Metabolism is the set of life-sustaining chemical
transformations within the cells of living organisms. These
enzyme-catalyzed reactions allow organisms to grow and reproduce,
maintain their structures, and respond to their environments. The knowledge of metabolism has helped medicine develop the fight against diabetes. Evaluation of diabetes education programs (DEPs) has provided minimal
empirical support for a relationship between improved knowledge and
better metabolic control. We hypothesized that improved knowledge in
specific areas is predictive of changes in specific measures of diabetes
control. Patients (n = 558) attending one of five DEPs completed a
diabetes knowledge questionnaire at baseline and post-DEP. Glycosylated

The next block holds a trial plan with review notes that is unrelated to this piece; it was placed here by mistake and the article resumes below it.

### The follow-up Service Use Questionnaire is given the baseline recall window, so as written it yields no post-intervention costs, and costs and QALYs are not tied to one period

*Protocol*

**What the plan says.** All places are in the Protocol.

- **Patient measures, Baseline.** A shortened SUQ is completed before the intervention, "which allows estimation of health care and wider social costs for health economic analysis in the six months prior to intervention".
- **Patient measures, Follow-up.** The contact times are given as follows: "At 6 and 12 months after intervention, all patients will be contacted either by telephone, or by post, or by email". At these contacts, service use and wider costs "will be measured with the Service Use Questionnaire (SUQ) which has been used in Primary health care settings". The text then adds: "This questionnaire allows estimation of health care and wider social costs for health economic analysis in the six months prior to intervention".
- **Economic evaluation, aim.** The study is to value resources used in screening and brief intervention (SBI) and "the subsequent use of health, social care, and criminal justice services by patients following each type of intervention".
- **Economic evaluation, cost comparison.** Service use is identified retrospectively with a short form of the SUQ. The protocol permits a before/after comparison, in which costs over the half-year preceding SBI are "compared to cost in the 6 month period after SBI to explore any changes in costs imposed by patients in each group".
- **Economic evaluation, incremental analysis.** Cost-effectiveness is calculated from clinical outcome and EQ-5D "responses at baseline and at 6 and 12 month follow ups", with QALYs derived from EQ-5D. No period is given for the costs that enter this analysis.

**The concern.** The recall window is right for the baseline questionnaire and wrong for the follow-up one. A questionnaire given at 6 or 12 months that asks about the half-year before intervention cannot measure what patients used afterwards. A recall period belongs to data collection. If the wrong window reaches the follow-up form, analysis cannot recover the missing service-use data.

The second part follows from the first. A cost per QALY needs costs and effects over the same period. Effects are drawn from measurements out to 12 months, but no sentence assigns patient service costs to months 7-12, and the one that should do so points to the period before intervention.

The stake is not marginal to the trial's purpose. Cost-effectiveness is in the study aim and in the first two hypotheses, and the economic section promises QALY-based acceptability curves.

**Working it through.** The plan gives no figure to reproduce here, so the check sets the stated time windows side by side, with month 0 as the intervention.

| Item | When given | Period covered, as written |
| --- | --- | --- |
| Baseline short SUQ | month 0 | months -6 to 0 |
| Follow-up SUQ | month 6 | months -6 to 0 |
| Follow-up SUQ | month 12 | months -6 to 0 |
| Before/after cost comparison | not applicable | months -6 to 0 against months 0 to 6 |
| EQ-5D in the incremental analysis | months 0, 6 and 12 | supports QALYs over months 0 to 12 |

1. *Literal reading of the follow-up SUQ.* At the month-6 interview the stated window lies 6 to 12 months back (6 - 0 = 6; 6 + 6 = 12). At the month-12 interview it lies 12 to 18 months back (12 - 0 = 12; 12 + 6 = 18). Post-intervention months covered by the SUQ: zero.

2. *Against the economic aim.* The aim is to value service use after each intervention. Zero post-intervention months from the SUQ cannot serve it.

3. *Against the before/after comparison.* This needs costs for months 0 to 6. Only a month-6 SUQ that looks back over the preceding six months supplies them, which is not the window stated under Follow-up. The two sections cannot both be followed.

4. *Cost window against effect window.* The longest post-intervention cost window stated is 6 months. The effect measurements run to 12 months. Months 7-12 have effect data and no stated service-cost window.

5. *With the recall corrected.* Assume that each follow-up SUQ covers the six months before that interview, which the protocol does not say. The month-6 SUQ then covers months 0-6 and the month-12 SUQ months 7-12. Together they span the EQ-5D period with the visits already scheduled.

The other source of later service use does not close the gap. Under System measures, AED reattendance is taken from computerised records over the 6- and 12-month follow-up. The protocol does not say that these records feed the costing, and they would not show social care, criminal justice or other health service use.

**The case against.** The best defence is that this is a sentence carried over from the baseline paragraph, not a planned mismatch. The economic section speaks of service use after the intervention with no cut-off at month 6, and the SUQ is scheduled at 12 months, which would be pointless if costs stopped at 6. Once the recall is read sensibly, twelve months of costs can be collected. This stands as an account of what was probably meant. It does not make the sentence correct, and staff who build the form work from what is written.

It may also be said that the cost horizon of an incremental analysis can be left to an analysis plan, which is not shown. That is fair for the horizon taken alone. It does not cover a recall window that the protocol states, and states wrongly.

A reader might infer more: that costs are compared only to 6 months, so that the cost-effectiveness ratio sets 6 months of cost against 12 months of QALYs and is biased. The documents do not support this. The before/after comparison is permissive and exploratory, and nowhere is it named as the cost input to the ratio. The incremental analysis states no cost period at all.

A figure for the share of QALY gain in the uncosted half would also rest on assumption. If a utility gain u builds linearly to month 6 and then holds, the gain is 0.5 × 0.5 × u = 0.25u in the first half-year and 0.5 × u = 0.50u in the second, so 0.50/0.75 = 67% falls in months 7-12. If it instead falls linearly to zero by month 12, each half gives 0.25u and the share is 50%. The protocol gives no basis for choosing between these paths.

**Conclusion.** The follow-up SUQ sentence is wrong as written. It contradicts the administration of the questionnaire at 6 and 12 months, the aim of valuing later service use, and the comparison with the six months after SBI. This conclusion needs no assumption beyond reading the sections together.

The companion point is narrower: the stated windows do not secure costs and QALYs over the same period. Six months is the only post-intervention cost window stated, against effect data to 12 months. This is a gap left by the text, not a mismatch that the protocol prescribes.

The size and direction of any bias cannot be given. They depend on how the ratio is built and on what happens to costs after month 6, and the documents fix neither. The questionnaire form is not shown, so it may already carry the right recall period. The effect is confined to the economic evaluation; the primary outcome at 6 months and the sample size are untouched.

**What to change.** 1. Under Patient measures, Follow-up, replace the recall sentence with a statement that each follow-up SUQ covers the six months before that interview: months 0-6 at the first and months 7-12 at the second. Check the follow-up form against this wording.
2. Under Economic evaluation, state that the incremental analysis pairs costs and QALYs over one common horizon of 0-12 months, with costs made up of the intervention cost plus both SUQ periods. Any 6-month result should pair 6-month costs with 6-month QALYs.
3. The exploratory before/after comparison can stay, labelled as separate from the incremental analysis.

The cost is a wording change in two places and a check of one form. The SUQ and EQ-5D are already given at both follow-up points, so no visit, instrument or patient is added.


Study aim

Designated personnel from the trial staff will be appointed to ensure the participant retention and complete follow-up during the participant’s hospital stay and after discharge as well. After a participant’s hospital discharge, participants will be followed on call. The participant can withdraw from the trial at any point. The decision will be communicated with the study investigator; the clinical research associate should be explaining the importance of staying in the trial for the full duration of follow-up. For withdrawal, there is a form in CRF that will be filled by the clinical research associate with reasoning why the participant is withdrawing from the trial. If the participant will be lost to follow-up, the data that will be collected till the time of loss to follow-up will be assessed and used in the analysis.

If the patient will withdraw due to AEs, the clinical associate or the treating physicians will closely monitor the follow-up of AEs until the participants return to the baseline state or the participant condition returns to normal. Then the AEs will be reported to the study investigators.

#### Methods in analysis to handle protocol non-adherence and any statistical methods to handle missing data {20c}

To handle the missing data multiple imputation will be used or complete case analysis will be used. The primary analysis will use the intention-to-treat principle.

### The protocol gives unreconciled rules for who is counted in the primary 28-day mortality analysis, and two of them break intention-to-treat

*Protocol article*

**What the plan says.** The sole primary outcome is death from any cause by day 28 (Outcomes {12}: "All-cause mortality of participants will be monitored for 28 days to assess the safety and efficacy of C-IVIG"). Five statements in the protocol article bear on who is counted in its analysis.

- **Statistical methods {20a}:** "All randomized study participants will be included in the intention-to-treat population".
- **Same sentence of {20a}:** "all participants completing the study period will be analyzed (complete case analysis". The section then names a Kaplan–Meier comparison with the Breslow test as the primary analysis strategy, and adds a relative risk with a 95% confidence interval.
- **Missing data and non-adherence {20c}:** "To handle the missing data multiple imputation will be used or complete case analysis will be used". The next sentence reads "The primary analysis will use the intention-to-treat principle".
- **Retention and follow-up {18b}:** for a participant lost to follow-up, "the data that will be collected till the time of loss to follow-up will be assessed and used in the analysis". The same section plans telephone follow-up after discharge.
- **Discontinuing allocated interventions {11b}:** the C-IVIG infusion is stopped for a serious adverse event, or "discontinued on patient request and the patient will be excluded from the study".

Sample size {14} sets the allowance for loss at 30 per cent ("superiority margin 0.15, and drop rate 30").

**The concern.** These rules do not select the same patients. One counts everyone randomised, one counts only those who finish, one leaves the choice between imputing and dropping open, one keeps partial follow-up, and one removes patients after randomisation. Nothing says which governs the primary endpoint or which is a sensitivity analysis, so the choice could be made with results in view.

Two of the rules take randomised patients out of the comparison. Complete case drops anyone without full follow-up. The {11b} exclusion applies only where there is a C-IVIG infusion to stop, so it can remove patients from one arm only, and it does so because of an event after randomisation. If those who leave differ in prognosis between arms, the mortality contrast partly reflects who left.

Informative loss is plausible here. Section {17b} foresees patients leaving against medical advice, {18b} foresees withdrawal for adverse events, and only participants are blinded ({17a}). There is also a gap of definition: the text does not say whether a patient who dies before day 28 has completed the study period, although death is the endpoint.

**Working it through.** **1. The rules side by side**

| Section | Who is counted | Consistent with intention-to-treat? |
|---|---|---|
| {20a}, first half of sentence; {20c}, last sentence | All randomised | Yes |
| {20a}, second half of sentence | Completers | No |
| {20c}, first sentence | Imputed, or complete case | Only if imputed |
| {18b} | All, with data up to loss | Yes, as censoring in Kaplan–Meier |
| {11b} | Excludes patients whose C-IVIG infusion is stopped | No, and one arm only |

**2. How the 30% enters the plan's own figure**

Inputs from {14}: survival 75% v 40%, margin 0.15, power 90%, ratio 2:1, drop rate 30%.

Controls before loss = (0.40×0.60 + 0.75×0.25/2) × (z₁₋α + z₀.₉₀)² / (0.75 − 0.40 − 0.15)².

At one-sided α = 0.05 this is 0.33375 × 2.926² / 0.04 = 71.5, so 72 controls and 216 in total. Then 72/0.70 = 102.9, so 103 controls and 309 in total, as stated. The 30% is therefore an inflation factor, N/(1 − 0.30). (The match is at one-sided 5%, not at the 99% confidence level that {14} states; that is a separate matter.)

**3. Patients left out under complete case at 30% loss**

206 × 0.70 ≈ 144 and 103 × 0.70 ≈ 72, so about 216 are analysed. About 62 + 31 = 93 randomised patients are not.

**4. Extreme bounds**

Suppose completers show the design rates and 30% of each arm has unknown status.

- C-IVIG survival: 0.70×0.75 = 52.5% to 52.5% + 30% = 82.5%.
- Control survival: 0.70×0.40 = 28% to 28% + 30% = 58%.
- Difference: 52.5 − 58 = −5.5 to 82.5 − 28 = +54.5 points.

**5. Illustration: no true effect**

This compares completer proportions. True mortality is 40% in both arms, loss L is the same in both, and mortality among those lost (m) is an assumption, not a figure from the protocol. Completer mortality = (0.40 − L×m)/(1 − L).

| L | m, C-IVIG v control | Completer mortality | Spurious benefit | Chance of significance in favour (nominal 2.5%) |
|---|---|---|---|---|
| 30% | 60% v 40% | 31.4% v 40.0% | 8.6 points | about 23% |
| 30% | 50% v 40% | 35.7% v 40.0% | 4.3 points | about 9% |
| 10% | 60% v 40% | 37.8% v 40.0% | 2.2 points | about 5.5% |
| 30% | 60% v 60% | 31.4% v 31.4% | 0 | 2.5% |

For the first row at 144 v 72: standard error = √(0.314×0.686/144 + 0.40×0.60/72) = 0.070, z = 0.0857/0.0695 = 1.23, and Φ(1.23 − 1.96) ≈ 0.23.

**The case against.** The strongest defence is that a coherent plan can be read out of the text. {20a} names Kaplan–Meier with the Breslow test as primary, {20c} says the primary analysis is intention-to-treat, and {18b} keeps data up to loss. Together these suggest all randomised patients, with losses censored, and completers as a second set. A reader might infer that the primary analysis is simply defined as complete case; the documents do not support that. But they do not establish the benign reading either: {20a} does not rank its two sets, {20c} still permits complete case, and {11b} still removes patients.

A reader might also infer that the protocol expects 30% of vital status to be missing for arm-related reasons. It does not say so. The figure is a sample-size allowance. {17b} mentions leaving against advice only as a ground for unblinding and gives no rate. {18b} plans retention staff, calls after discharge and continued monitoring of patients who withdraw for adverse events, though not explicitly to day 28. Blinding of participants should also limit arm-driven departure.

hemoglobin (GHb) was measured at baseline and at 3 months follow-up.
Total diabetes knowledge (DKN) scores increased significantly by 18%,
but improvement was uncorrelated with changes in GHb (r = 0.03).
Improvement in nine specific content areas failed to predict changes in
GHb (all P greater than 0.05) and improvement in knowledge of the causes
of hypoglycemia did not predict changes in frequency of hypoglycemia
(chi 2 = 1.54; P greater than 0.05). We conclude that neither global nor
specific knowledge improvement predicts metabolic control in diabetes
and suggest that evaluation of diabetes education should focus more
intensively on behavioral and attitudinal outcomes.
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